These truths must be learned from men, if one wishes them to know them; and to speak to them the speech of God in order that they may have the thought of God...

***

This rational proposition: "Thought cannot be known save by its expression in speech" contains in itself all human knowledge [science], as the Christian maxim, "God is not known save by His Word" contains all the knowledge [science] of God, and for the same reason.

***

Speech is the natural expression of thought; necessary, not only in order to communicate knowledge [connoissance] to others, but in order to have the knowledge [connoissance] itself, intimate, that one calls having consciousness [conscience] of one's thoughts.

***

The solution of the problem of understanding can therefore be presented under this formula: "It is necessary that man thinks his speech before speaking his thought."

***

So the proof of the existence of a being superior to man, and of a law anterior to reason, is always equally strong; if one demonstrates that, given the operations of the human intelligence, and the necessary concurrence of his organs, it is impossible that man should discover speech and make a language, and that, far from having invented speech, man was not able, without speech, to have even the very thought of the invention.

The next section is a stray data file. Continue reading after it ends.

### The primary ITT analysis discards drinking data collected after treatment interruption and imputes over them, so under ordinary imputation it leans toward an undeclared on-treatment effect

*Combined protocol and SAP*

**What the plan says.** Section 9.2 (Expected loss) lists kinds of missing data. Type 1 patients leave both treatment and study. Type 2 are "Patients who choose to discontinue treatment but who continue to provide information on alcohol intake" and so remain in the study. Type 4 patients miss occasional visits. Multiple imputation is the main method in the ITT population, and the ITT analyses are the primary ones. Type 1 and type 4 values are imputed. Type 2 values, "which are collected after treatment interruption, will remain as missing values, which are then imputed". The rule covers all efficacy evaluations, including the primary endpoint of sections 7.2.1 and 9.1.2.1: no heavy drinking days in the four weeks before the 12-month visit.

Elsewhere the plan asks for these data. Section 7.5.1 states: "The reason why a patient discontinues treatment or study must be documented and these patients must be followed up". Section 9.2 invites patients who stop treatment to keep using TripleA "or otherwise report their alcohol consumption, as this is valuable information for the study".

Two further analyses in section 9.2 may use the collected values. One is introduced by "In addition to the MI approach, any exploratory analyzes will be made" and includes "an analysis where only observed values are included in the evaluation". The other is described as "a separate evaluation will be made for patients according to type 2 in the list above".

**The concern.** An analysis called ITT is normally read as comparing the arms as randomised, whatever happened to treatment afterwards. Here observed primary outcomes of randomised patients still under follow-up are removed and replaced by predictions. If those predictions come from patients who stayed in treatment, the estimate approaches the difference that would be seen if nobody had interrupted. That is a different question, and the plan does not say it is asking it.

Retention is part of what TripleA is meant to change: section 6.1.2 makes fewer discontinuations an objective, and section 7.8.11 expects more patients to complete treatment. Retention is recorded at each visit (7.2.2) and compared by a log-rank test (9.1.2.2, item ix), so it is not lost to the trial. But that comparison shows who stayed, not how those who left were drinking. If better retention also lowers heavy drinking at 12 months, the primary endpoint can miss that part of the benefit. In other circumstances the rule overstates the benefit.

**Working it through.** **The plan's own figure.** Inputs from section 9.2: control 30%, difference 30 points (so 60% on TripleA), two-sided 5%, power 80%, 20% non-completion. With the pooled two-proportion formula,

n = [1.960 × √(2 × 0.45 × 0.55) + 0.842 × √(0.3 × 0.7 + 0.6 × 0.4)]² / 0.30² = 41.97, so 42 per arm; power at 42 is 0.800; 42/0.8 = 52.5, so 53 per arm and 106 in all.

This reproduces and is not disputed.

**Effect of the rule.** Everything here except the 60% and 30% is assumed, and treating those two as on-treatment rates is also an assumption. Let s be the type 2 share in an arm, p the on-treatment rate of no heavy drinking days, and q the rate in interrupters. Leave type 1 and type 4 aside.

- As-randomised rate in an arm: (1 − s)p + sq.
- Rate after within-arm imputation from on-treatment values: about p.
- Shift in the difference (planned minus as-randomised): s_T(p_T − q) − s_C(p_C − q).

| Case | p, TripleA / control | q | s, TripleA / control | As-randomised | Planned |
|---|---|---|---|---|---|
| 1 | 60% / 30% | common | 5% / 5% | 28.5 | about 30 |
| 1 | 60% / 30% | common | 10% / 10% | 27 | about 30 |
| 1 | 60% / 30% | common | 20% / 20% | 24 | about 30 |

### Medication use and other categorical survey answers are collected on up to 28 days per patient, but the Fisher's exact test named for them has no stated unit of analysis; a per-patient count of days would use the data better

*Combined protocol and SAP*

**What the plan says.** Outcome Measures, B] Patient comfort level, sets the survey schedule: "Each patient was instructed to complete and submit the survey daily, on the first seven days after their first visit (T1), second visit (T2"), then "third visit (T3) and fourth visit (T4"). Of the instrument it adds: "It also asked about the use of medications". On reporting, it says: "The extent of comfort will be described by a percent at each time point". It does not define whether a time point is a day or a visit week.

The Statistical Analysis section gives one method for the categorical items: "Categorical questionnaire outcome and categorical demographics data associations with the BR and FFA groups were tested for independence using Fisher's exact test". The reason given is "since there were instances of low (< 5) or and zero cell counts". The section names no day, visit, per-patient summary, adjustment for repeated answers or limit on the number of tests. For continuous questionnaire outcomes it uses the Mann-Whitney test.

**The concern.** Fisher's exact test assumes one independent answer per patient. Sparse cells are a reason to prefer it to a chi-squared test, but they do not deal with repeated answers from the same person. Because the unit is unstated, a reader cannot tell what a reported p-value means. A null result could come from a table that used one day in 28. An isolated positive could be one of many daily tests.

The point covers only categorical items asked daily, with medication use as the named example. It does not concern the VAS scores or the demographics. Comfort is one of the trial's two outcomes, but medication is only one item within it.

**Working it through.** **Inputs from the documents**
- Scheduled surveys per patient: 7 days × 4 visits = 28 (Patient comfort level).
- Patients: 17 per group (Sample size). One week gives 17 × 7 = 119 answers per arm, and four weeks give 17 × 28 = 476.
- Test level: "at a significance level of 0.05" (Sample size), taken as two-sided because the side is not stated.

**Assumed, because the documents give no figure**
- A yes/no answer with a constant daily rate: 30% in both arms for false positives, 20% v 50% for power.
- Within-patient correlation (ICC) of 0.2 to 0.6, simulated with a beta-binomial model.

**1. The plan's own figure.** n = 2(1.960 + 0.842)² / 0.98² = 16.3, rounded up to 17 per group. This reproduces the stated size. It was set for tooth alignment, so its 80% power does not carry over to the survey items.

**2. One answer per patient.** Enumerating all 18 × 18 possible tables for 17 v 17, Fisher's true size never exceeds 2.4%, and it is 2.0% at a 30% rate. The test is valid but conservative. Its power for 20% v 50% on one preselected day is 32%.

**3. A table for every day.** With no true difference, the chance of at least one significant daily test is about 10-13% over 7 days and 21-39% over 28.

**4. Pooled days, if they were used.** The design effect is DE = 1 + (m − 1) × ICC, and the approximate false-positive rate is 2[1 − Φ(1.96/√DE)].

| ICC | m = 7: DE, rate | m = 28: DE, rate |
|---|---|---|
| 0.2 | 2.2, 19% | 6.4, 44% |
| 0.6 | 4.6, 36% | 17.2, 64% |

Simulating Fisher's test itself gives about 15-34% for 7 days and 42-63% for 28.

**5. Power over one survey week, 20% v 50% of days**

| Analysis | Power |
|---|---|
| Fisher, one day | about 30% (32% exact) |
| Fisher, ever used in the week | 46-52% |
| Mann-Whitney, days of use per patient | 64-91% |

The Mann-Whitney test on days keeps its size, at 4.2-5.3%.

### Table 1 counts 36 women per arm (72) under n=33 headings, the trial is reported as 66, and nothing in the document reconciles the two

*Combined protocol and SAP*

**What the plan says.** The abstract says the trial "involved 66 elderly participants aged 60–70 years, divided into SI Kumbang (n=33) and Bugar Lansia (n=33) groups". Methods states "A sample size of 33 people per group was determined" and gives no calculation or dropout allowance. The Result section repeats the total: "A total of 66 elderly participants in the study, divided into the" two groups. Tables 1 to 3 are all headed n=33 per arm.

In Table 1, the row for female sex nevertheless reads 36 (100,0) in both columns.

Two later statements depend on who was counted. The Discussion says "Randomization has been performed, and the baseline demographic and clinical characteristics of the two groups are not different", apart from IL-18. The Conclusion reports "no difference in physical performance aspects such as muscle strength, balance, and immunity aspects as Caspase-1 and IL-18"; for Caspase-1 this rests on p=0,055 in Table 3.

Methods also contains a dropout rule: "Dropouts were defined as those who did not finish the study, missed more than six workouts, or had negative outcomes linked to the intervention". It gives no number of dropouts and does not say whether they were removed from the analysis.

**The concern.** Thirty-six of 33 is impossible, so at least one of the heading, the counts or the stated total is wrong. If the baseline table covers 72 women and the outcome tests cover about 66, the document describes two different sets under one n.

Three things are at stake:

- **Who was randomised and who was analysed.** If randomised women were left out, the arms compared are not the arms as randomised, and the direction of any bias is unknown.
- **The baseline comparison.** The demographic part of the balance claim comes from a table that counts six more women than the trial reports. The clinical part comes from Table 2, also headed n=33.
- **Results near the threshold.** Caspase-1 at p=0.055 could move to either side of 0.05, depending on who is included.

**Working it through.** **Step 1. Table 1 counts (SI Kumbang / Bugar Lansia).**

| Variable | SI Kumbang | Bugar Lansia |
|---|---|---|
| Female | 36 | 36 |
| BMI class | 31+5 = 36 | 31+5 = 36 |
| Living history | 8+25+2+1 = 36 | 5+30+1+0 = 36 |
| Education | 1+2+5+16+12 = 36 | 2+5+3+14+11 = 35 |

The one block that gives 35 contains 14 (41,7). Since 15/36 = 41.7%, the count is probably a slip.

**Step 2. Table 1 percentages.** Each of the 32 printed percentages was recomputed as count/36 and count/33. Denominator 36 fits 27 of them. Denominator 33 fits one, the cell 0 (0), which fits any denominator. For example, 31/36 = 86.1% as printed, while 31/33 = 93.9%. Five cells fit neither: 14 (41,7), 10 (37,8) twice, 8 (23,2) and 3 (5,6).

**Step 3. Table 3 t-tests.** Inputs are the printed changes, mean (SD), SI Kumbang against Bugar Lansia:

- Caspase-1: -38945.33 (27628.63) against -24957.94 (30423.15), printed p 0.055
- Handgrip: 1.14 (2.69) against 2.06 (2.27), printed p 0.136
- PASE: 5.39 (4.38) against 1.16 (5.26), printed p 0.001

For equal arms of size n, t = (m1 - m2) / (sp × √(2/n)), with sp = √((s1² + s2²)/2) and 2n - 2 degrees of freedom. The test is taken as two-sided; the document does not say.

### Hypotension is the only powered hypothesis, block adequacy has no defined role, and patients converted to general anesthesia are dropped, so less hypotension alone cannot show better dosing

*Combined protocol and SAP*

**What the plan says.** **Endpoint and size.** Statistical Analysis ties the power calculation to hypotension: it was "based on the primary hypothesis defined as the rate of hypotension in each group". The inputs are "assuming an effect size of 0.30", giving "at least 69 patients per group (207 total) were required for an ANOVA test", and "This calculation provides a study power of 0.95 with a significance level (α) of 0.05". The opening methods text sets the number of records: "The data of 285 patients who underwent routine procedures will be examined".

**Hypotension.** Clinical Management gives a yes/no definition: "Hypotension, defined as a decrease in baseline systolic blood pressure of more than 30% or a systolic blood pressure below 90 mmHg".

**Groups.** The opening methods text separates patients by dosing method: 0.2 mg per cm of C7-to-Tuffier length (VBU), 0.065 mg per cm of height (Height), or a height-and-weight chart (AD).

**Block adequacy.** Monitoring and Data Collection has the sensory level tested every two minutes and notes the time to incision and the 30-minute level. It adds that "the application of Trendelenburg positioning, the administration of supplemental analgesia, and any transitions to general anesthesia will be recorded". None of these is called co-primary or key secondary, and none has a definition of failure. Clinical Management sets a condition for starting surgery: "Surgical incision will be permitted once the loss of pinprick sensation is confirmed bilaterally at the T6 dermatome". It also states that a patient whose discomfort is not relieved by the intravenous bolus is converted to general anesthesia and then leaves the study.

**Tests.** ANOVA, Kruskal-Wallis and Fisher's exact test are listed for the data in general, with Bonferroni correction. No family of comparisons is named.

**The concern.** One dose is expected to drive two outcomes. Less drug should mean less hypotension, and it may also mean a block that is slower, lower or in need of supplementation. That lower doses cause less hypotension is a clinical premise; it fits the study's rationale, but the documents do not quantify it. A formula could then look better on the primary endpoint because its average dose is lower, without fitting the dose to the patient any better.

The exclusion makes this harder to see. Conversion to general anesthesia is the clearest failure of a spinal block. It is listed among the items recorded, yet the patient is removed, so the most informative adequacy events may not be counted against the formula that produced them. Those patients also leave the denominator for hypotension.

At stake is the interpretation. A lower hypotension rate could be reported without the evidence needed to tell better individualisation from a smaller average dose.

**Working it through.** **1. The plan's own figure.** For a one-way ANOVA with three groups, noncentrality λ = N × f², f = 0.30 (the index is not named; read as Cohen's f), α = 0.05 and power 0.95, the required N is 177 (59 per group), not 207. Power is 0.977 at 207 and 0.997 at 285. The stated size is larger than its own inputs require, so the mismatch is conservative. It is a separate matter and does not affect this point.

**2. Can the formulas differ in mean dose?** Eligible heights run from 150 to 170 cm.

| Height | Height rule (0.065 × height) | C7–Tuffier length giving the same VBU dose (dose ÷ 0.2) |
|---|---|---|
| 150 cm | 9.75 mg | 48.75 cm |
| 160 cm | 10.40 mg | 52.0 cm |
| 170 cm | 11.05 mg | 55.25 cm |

***

It seems that one believes it more worthy of the grandeur of God to suppose that we receive thoughts immediately, and without the intermediation of a mean or milieu that realizes them and renders them sensible. Without doubt, absolutely incorporeal understanding could have ideas of this sort; but the organized understanding is but a mind in charge of helping a body: so that if it is thought, it, it must have been expressed; and God submitting himself, and more than that man, to the general laws that He has established, gave thought on condition of speech, as He has given vision on condition of sight, and hearing on condition of ear.

***

If the human race primitively received speech, as we have said above, it is wholly necessary that it has received, with speech, knowledge [connoissance] of moral truth. There is therefore a primitive, fundamental, sovereign law, a chief law, lex-princeps, as Cicero calls it, a law that man did not make and he cannot abrogate. There is therefore a necessary society, a necessary order of truths and of duties.

***